I have said a hundred times and I maintain that we will never close the so-called achievement gap until we close the gap between the rich and the poor in this country. As long as children are going hungry, bouncing around from house to house as their parents look for work and affordable housing, suffering from lack of health care, exhibiting poor attendance because of various family problems, do not have the help or support they need at home because their families either have too many other stressors or else are working several jobs and are not around, we won’t see a real end to the achievement gap and the cycle of poverty. Anyone who cares about closing the achievement gap should look at the poverty these children live in and ask what can be done for them and their families to alleviate that poverty and help these families get on their feet and stay there. It’s a political problem with political solutions–albeit complicated ones–and all the well-meaning young teachers in the world will not break the cycle of poverty unless they start making themselves heard as advocates for what is really ailing these kids and their families.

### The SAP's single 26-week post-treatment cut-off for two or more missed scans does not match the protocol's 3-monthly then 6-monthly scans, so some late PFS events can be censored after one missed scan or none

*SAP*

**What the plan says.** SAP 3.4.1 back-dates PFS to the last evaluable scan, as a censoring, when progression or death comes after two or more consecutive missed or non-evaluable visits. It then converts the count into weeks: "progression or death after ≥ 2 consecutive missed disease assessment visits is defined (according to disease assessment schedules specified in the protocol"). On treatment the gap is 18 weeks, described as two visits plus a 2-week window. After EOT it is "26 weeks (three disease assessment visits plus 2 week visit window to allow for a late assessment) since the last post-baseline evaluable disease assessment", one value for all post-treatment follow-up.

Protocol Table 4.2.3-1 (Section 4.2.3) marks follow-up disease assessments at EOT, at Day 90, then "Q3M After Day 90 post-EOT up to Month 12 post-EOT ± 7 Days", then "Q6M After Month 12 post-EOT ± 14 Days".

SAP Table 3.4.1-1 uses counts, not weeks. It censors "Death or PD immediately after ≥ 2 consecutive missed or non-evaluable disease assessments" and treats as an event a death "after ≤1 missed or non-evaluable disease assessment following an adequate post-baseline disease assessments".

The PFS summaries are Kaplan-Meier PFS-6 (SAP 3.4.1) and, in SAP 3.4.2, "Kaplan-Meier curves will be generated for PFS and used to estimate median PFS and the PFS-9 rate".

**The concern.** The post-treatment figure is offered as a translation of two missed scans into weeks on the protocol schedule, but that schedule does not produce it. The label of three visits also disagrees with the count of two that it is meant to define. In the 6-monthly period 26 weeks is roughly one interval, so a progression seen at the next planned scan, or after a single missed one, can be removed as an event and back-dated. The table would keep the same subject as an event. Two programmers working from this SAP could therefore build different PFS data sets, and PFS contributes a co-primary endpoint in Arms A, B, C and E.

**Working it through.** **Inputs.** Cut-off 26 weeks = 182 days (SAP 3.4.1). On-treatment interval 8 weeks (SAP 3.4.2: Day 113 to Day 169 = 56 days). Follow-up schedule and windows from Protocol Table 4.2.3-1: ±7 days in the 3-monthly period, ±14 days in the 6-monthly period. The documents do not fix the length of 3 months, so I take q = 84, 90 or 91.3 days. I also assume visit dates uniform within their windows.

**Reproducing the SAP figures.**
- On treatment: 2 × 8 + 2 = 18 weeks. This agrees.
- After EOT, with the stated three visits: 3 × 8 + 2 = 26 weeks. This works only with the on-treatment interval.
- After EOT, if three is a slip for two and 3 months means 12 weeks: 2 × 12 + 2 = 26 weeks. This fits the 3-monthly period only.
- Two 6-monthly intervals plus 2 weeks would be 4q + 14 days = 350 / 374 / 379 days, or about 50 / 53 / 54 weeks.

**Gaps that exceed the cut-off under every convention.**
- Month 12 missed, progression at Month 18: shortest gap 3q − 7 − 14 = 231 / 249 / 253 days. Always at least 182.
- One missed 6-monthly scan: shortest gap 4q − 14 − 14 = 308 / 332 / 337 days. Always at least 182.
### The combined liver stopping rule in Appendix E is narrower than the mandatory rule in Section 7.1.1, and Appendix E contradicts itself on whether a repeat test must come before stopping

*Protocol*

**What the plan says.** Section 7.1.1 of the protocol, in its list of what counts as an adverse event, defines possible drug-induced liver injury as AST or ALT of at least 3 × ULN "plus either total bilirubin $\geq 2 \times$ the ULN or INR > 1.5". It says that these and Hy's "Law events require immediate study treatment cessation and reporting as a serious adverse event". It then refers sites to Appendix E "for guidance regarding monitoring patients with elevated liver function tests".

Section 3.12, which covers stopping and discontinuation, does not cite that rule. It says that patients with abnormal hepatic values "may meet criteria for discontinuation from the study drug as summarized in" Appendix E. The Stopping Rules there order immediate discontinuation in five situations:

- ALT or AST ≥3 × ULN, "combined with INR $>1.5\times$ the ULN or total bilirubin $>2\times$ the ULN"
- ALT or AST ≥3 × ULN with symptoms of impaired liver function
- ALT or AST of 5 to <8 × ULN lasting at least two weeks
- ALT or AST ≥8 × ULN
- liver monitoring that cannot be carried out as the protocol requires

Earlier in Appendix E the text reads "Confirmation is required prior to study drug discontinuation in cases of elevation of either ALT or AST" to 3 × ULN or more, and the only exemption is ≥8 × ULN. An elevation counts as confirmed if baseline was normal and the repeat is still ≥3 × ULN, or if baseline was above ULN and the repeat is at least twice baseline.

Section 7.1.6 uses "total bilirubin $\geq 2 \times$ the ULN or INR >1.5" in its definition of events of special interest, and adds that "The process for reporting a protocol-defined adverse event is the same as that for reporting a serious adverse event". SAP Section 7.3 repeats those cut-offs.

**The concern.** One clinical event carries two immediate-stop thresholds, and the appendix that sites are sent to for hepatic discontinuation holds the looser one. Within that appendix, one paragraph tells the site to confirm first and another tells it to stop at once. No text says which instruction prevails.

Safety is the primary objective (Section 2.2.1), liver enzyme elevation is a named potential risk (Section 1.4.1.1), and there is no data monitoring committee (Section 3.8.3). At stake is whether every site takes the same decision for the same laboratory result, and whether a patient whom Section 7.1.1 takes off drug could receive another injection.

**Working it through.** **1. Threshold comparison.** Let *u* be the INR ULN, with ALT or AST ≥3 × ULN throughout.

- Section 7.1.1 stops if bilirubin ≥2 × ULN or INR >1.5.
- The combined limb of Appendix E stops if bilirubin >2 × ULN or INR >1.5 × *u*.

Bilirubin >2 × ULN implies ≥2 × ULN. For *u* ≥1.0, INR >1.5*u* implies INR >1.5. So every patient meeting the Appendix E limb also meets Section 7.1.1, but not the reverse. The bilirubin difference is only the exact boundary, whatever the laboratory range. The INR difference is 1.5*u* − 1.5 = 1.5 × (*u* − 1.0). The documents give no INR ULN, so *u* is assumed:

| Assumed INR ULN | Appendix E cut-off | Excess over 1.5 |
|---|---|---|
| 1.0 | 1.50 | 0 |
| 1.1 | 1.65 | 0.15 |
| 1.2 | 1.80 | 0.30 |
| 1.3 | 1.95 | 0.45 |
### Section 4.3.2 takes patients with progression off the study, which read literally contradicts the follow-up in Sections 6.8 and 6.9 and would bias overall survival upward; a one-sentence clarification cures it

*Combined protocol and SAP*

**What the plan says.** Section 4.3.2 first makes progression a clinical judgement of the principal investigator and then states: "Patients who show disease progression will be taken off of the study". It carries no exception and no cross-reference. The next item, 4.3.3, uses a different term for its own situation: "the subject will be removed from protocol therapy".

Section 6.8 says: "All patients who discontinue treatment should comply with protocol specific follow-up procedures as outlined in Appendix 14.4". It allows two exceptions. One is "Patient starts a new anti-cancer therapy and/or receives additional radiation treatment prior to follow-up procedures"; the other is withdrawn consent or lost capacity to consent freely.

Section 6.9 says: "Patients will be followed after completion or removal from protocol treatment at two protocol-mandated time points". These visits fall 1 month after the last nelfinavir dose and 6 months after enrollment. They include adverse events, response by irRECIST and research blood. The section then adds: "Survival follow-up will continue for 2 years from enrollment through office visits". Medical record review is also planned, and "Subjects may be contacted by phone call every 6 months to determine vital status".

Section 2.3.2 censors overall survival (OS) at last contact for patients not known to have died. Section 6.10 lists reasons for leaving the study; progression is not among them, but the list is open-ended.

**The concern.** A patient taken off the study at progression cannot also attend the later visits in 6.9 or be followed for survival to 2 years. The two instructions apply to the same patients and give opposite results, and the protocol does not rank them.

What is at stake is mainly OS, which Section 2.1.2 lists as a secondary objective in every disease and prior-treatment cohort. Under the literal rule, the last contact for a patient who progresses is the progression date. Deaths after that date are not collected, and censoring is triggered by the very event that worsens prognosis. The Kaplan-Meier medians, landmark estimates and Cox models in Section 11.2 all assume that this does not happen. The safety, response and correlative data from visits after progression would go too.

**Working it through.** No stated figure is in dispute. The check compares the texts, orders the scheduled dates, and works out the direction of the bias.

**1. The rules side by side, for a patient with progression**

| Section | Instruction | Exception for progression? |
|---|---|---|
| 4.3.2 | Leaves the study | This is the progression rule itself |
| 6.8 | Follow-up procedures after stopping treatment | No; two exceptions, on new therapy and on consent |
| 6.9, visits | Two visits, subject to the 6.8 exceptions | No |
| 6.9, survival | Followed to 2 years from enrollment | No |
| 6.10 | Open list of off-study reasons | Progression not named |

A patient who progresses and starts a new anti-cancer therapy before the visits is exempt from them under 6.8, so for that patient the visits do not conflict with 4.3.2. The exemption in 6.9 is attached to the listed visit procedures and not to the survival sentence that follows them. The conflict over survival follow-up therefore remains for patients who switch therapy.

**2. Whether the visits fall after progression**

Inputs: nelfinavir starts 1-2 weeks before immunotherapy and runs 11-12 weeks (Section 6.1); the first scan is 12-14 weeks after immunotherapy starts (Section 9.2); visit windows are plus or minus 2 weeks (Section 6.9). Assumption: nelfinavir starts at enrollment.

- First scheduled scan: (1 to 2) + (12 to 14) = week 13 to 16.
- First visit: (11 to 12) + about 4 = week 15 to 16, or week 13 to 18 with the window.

10. Lori says:

    With respect to self-selection, we must also address the huge, pink, polka-dotted and zebra-striped elephant in every classroom: special education students. I know for a fact (personal experience) that one very famous chain of charter schools routinely counsel out sped kids, tell parents special education “isn’t offered,” etc. I would love for John to discuss the % of SpEd kids in his building, their disaggregated proficiency level, and the remediation efforts in place to help these students learn. I’d also like Kathryn to stop dancing around the real issues raised by other commentators and truly address them in a diplomatic fashion, as she claims is her desire.